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memri
July 17, 2018 No.
7571

Public Criticism Against The Regime In Iran – Part I: Iranian Website Criticizes Ban On Virtual Private Networks (VPNs) To Circumvent Regime's Blocking Of Social Media

Against the backdrop of the last few months' ongoing public protests in Iran against the leaders of the regime of the Islamic Revolution over its economic and political policies, the regime has acted to increase its control of the public and stepped up its attempts to prevent Western cultural influence that, it says, endangers the values of the revolution. The Iranian regime sees the Internet as a Western agent that undermines the regime, and thus both restricts it and seeks oversight and control of what users can access by means of it.[1]

This paper is the first in a series on public criticism of the regime in Iran, in light of its attempts to impose strict codes of social and cultural conduct, in the spirit of the Islamic revolution, on the public, particularly on the younger generation, and in light of the regime's policy of stringent enforcement and harsh punishments for offenders. This first installment will focus on criticism of the law that bans using VPNs to access social media.

On July 15, 2018, Abdolsamad Khoramabadi, Iran's deputy chief attorney general for Internet affairs, said that, according to up-to-date figures from July 2018, about 30 million Iranians use VPNs to access Hotgram and Telegram Gold in order to circumvent the regime's blocking of these services. He said that the use of VPNs violates the rules of the Supreme Cyberspace Council and that the regime will soon disable them.[2]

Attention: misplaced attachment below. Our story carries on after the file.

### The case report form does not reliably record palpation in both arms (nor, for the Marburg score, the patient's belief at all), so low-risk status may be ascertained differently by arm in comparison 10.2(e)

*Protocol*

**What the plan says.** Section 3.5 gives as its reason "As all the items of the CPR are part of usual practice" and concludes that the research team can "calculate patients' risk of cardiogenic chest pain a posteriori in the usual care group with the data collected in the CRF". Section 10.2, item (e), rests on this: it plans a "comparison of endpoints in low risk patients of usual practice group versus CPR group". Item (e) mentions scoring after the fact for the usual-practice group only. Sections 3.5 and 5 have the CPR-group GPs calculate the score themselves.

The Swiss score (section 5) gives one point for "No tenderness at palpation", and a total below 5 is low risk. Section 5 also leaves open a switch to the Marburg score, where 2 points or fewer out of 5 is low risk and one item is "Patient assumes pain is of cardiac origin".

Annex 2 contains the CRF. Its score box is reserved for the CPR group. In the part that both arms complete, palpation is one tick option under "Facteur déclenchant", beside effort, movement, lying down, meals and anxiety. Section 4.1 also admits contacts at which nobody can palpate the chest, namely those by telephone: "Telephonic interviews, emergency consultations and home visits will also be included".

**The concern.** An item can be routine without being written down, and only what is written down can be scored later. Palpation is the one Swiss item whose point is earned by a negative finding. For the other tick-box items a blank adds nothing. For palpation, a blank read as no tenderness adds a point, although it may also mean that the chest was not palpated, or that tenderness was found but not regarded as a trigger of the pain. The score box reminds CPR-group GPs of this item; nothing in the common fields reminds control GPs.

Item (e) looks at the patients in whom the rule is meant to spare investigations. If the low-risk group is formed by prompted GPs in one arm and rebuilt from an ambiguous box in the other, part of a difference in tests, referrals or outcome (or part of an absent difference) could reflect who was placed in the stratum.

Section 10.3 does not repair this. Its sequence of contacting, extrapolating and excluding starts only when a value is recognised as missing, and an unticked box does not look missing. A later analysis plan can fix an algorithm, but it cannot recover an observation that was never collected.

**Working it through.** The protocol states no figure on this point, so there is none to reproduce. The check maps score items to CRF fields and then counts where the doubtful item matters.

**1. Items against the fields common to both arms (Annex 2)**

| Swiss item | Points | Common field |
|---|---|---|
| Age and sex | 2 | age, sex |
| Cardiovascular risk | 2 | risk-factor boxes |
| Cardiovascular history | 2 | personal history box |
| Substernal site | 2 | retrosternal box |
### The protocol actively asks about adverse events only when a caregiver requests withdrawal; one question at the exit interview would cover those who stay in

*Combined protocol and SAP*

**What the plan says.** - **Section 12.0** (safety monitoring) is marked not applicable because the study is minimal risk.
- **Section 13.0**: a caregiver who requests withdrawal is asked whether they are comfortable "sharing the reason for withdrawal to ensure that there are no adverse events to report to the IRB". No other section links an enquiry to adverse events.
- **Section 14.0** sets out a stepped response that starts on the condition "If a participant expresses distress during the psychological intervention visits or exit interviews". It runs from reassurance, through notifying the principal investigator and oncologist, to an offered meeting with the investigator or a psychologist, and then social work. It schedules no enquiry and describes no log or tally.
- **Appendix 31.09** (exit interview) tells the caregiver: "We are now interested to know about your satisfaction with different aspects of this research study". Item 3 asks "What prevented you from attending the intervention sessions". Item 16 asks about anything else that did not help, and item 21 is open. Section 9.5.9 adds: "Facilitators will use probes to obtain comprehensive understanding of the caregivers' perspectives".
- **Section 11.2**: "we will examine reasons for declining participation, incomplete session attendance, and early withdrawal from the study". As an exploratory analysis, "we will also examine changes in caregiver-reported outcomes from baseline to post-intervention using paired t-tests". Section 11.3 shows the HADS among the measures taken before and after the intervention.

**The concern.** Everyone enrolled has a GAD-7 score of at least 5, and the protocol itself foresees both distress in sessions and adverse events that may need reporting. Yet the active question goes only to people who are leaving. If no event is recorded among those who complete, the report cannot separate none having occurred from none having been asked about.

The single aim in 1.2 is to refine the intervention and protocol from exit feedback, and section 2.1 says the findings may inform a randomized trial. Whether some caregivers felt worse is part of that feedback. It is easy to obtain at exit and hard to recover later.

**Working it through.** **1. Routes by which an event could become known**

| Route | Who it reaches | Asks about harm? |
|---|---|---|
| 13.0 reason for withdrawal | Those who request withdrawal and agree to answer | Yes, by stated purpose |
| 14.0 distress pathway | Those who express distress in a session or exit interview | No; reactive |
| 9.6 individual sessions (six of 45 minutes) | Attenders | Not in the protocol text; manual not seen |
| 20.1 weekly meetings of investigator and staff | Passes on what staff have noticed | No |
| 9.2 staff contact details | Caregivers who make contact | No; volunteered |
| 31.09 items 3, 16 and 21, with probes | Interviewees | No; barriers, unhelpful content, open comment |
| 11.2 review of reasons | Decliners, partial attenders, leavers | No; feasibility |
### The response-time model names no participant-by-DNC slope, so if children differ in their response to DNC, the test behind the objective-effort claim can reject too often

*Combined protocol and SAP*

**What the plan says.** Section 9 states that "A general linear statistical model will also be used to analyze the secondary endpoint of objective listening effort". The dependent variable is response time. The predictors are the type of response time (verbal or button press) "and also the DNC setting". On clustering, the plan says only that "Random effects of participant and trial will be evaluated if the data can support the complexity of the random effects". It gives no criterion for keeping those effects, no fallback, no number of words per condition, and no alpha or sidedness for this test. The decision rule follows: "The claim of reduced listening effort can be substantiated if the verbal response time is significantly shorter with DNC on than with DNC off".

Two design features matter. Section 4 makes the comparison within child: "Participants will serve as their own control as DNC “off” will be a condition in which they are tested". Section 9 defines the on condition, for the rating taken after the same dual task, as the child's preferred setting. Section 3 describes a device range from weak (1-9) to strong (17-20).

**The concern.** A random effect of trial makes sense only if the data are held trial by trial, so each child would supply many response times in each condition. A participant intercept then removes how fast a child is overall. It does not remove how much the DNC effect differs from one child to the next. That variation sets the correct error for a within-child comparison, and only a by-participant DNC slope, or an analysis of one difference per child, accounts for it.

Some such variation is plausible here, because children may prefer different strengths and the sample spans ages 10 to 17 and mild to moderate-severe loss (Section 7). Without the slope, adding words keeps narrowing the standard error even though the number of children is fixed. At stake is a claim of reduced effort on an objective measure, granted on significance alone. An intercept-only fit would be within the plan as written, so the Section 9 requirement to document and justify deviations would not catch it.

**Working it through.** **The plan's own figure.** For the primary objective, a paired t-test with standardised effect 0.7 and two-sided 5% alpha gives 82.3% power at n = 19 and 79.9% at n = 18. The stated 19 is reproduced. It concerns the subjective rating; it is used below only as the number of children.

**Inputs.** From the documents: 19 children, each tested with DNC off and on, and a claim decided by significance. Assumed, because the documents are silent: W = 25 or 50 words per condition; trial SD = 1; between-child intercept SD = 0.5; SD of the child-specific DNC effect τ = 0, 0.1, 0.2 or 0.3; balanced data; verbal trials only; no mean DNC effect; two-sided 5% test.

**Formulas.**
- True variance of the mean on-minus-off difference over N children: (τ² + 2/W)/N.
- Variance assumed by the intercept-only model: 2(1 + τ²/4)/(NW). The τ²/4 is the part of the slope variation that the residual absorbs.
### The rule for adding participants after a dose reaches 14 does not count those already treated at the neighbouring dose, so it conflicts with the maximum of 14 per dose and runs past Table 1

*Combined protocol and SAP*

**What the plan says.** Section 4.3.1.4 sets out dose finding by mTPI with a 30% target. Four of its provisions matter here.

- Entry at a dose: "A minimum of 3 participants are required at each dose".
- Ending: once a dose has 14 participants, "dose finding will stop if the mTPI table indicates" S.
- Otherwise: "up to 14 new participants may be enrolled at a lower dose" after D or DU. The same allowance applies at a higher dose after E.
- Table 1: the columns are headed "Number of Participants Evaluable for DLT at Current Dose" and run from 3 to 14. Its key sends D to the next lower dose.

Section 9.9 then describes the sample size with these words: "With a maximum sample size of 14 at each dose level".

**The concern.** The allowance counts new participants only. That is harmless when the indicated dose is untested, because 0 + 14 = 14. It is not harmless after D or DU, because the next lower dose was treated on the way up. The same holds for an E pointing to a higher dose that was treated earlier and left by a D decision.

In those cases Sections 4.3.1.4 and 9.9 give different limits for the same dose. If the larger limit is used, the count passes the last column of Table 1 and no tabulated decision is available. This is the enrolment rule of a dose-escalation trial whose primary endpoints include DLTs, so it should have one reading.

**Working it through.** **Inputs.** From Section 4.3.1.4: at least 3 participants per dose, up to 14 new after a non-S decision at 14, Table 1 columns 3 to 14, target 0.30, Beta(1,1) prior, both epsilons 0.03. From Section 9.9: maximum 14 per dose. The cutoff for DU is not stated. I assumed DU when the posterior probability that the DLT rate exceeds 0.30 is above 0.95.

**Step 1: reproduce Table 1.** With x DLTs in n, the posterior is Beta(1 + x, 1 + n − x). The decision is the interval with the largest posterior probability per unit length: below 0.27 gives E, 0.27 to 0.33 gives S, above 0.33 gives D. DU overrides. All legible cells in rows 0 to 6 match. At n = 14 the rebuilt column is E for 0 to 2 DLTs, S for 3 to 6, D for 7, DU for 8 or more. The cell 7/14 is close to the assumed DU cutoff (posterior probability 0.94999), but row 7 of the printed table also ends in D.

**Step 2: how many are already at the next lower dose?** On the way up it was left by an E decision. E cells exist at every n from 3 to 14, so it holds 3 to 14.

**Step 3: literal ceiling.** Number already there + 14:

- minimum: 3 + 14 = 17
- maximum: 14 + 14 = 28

On July 8, 2018, the Asriran.com website, which is associated with pragmatic circles in Iran, published an article criticizing the regime's policy of blocking websites and social media, particularly the encrypted messaging app Telegram, which is the most popular communications app in Iran. It focused on the new law banning the use of VPNs – which allow users to circumvent blocking and conceal users' identity – to access social media, stressing that a law that is contrary to the accepted norms in society will ultimately be broken by most of the public. As a case in point, it gives the example of the regime's ban on satellite dishes, that it says is violated by 70% of the public.

The following is a translation of the main points of the article:

Iranian Website: If They Want To Enforce The Laws Banning Satellite Dishes And VPNs, They Will Have To Arrest And Prosecute Millions Of Iranians; This Is Neither Reasonable

"Not long ago, a legal element in an Iranian province outlawed the use of VPNs, and said that anyone using Telegram via a VPN would be punished. Majlis member for Tehran Mahmoud Sadeqi, who, by the way, is also a jurist, pointed out that the law includes no specific obstacle to the use of a VPN.